In some situation, like risk detection and spam detection. The pattern of Good User is stable, while the patterns of Attackers are changing rapidly. How can I make a model for that? Or which classifier/method should I use?


1 Answer 1


The phenomenon where the prediction targets (in your case, behaviour) change over time is referred to as "concept drift".

If you search for that term, you'll find that there have been many publications attempting to tackle that over multiple decades, way too many papers to all summarize here in a single answer. It's still a difficult problem though, by no means a "solved" problem.

Two different, broad directions for ideas are:

  1. Frequently re-training (offline) static models on the most recent training data
  2. Using online learning approaches that can continuously be updated from a data stream, online as new labelled data becomes available.

This github page contains a large list of papers on credit card fraud detection, where the problem you describe occurs because fraudsters change their behaviour in an attempt to evade detection. Most of those papers discuss variants of the first approach. Basically, many of those papers use an ensemble of multiple Random Forests. Every day, new labelled data becomes available. They often then remove the oldest of multiple Random Forests, and add a new Random Forest trained on the most recent data made available that day.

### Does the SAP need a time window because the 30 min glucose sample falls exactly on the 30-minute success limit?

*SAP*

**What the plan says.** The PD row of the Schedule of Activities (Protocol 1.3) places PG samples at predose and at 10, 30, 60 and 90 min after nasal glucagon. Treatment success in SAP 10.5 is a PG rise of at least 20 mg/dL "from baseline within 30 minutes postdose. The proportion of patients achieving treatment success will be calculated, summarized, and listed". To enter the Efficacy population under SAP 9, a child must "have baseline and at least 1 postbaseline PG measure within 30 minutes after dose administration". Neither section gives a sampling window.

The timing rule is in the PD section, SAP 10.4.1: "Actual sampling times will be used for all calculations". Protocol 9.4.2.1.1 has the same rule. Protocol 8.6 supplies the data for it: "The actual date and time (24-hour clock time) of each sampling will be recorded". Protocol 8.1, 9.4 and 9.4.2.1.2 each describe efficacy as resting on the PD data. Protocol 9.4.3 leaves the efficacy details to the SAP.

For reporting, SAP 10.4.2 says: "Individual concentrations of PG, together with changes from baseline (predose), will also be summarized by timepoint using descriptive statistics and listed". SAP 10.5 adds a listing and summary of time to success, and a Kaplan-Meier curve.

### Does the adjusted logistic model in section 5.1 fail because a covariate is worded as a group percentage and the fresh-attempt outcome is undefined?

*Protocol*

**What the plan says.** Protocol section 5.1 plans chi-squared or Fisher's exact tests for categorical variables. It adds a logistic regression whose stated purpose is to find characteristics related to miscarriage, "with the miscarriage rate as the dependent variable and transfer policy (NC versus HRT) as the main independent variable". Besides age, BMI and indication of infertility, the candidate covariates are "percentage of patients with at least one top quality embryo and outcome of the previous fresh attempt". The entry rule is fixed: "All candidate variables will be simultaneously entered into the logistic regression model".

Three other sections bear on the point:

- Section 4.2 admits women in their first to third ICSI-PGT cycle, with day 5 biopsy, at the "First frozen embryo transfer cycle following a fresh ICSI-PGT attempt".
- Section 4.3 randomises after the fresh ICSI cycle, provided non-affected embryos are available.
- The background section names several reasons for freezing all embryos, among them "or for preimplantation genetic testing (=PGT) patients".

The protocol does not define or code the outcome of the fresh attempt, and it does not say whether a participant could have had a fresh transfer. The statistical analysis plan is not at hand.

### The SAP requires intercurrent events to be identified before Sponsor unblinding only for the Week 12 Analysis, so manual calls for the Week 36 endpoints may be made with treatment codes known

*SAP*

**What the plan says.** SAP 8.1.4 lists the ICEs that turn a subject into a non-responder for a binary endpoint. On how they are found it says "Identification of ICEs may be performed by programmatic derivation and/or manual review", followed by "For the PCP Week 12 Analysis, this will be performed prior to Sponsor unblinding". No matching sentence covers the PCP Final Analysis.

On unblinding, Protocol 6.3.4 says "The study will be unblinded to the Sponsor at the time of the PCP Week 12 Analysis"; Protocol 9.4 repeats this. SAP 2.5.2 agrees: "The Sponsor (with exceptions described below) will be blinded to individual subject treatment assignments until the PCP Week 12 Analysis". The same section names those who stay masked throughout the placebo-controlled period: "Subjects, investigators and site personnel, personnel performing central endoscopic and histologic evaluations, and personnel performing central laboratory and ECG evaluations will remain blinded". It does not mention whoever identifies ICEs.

There are also some variants where they don't always train new models at a fixed schedule (e.g., every day), but try to detect when the statistical properties of the data have changed using statistical tests, and only train new models when it is "necessary" (due to such changes).

For the second idea, you'll often be thinking of approaches that use Stochastic Gradient Descent-like approaches for learning; with a non-decreasing learning rate / step size, such techniques will naturally, slowly "forget" what they have learned from old data, and focus more on the latter data.

If you have some method to obtain accurate labels for certain instances relatively quickly, you could consider an approach like the one proposed in this paper (disclaimer: I'm an author on this paper). For example, in that paper the assumption is that human experts can relatively quickly investigate and obtain accurate labels for a small selection of transactions, and this can be exploited to quickly learn in an online manner.


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